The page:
Last Updated on May 6, 2015, by eNotes Editorial. Word Count: 488
Where [Herzog's] later films have located the history of man in a terrain and on a time scale all their own (the terminal ward of Even Dwarfs Started Small, the desert myths of Fata Morgana), Lebenszeichen … extracts a similar meditation from a specific historical situation and a not unfamiliar plot format. Wounded in Crete during the Second World War, good soldier Stroszek is removed from the fighting and left to heal in the sultry, dulling climate of a non-combat zone. In the 'time out of war' situation, his physical wound becomes an opening on the frightening illogic of his situation, the absurdity of not just the war but of all the artefacts of human existence which stand petrified around him. Herzog gives peculiar weight to the initial 'accident' of the wounding of Stroszek: "It occurred during a lull in the fighting, in a village held by the Germans", the narrator comments, and a long, swooping camera track through deserted, sun-baked streets makes an abrupt turn and comes upon two uniformed bodies, flicking away instantly to stare idly down another empty street, before returning briefly to the evidence of this glancing intrusion of death. Having been brought so close, and so inappropriately, to extinction, Stroszek's convalescence is clouded by a growing, oppressive sense that existence itself may be no more than an absurd accident; the signs of life are drenched with associations—all the family possessions which Stroszek finds so touching in the house where he and Nora have been billeted; the pieces of ancient statuary used by later generations to patch up the walls of the fortress—but like the inscriptions over which Becker patiently toils, they are now devoid of meaning. In the brief histories it gives of the three guardians of a useless treasure, Lebenszeichen provides a catalogue of casual dislocations: all three are peculiarly unsuited to their present profession, and to most of the activities they have engaged in all their lives…. Eventually collapsing in terror in the face of the tiny circlings of existence (the routine of the pointless duty; the colony of flies that are bottled within the gypsy's tiny wooden owl in order to produce its minute, puzzling movements; the forest of windmills that finally provoke a breakdown), Stroszek struggles to launch a grandly romantic rebellion, which Herzog films lyrically as if it were the last gasp of an individual no longer able to live as a man and unable to become a god. In a lushly mesmerising atmosphere of suffocating heat and chattering insects, where all history might be drying up at the roots, Herzog's first film is a limpidly clear meditation on life shrivelling under a self-imposed oppression; and in its championing of a failed rebellion, an anticipation of the darker scenes of Aguirre, Wrath of God. (pp. 9-10)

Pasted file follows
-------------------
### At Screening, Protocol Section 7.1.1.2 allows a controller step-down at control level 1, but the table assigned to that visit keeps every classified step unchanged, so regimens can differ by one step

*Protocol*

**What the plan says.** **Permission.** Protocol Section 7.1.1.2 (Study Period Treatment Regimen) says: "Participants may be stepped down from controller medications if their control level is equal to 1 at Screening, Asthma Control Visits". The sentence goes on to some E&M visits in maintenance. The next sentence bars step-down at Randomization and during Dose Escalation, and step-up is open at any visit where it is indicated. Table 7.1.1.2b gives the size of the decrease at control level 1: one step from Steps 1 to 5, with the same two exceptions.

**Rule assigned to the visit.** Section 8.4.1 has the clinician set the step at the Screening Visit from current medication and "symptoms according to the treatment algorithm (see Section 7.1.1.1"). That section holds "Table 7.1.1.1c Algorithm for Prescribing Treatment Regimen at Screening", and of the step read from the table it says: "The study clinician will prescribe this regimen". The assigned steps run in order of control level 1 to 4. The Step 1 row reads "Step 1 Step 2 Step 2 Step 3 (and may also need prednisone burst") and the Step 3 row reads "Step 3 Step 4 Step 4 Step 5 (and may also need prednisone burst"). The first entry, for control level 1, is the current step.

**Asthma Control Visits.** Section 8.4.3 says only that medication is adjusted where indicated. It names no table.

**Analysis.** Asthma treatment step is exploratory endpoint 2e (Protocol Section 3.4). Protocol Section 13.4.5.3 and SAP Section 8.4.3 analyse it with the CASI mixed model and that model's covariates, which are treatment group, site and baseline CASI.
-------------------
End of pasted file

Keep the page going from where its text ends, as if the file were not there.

Richard Combs, "Feature Films: 'Signs of Life'," in Monthly Film Bulletin (copyright © The British Film Institute, 1974), Vol. 41, No. 480, January, 1974, pp. 9-10.
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